NATIONAL insurance cuts and a rise in the minimum wage headlined the UK Chancellor’s Autumn Statement that was panned as a “list of short-term pilot programmes, pet projects and more austerity” by the Welsh Government’s finance minister.
Chancellor Jeremy Hunt announce on Wednesday, 22 November a National Insurance tax cut from 12 per cent to 10 per cent for 27 million working people from January, alongside abolishing an entire class of NICs and cutting the rate of the NICs top rate from nine per cent to eight per cent for self-employed people.
Mr Hunt confirmed that the National Living Wage will also increase by nearly 10 per cent to £11.44 an hour from April 2024.
The Chancellor also announced that the government will honour its commitment to the triple lock in full, with the state pension to increase by 8.5 per cent in April.
Controversial plans were also included in the Statement to create a tougher regime for those out of work to find jobs.
Finance minister Rebecca Evans said: “The high-tax, low-spending Chancellor has not provided the life-line public services in Wales urgently need. Reassurances on inflation and another tax reshuffle won’t maintain our schools and hospitals.
“Our budget in 2024-25 is now £3 billion lower in than it would have been if it had grown in line with the with the economy since 2010.”
“The Chancellor has failed to recognise the increasing pressures on public services both here in Wales and across the UK, which means there will be more incredibly difficult decisions ahead.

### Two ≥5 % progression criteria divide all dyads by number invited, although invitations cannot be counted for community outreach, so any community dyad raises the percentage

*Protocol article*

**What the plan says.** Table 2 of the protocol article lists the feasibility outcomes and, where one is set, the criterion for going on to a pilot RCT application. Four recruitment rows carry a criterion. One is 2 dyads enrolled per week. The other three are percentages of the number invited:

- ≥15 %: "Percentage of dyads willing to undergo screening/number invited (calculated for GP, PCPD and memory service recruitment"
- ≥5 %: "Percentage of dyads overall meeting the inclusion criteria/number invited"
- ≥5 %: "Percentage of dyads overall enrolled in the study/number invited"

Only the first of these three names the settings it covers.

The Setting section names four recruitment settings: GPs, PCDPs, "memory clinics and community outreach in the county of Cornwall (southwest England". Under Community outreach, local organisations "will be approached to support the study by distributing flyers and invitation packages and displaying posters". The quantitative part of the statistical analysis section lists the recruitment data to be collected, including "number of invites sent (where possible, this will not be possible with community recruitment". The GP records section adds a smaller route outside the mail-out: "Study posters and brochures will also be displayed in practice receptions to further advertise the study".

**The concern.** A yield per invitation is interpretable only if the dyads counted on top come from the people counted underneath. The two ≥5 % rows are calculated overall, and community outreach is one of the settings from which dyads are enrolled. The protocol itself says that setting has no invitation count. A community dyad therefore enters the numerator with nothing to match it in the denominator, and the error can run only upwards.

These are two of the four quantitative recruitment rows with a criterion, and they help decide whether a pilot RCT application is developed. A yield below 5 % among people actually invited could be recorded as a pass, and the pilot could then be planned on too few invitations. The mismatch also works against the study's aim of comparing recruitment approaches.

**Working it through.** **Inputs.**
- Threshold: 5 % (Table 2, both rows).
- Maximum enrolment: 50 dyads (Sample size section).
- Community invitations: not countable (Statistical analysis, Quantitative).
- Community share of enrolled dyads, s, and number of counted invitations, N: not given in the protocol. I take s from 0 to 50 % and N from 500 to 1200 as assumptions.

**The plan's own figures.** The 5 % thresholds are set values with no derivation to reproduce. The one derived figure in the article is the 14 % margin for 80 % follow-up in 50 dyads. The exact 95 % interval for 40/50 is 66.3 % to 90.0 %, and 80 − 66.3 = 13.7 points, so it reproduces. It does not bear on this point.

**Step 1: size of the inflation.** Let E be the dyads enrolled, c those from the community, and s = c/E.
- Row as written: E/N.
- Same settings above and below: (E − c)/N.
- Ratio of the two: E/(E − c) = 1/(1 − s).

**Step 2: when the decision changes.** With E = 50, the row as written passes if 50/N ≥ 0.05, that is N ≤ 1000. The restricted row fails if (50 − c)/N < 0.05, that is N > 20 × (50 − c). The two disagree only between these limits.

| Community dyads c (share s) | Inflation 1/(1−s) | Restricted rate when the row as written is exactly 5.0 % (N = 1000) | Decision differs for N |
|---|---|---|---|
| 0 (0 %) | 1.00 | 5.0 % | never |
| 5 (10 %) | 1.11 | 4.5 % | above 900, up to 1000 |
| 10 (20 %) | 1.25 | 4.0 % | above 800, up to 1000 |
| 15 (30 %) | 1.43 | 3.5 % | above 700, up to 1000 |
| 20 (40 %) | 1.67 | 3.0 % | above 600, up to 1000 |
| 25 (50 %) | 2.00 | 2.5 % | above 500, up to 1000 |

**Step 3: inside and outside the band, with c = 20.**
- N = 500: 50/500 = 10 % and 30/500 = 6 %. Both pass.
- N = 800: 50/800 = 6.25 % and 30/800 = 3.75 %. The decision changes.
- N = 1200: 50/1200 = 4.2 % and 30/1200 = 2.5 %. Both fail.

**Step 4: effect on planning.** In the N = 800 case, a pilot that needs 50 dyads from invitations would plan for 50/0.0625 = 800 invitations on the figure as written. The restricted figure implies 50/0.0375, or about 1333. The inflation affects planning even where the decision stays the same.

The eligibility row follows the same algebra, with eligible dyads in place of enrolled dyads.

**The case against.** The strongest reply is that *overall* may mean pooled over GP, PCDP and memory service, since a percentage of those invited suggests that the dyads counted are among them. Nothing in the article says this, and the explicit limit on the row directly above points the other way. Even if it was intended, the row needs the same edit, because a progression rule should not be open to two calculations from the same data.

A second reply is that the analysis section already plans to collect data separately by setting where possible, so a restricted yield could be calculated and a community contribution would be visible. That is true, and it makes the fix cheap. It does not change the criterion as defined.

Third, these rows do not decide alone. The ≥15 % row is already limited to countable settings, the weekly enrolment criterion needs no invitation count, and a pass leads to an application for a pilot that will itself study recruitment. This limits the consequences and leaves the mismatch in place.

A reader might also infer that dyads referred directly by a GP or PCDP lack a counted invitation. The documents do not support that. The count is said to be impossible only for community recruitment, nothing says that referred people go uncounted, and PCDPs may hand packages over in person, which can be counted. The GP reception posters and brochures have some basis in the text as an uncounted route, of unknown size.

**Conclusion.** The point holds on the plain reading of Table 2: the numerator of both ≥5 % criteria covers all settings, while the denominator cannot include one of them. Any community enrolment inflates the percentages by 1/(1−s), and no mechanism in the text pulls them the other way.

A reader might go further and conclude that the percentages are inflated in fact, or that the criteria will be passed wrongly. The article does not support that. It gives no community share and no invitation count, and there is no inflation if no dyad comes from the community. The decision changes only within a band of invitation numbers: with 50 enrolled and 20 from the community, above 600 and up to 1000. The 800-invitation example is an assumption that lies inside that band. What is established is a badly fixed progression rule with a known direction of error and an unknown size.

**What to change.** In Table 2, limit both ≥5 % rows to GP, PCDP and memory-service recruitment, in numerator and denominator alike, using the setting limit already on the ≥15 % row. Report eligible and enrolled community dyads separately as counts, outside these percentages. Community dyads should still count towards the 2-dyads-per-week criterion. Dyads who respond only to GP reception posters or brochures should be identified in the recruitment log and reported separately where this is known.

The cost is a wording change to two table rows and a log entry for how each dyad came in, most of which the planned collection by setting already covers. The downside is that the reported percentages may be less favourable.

“The NHS and local authorities are facing acute challenges around social care, education, and homelessness.
“The continuing pressures on their budgets will have a significant impact on the future sustainability of our schools, hospitals and other vital public services.
“The cut in National Insurance will go unnoticed by most taxpayers as income tax thresholds remain frozen, dragging thousands of people into paying more tax – a stealth tax rise.
Meanwhile, the UK Government is presiding over a disaster for public services, as the NI cut drains billions away from the NHS, schools, and social care.
“For all the Chancellor’s talk of cutting taxes, the UK’s tax take is on course to reach a post-war high.
“There is very little in this statement for Wales.
“We will be carefully analysing the detail of the announcements as we continue to prepare for our draft Budget.
“The Autumn Statement will make a difficult process even harder, as it does nothing to ease the immense pressure on our budget and on public services in Wales.”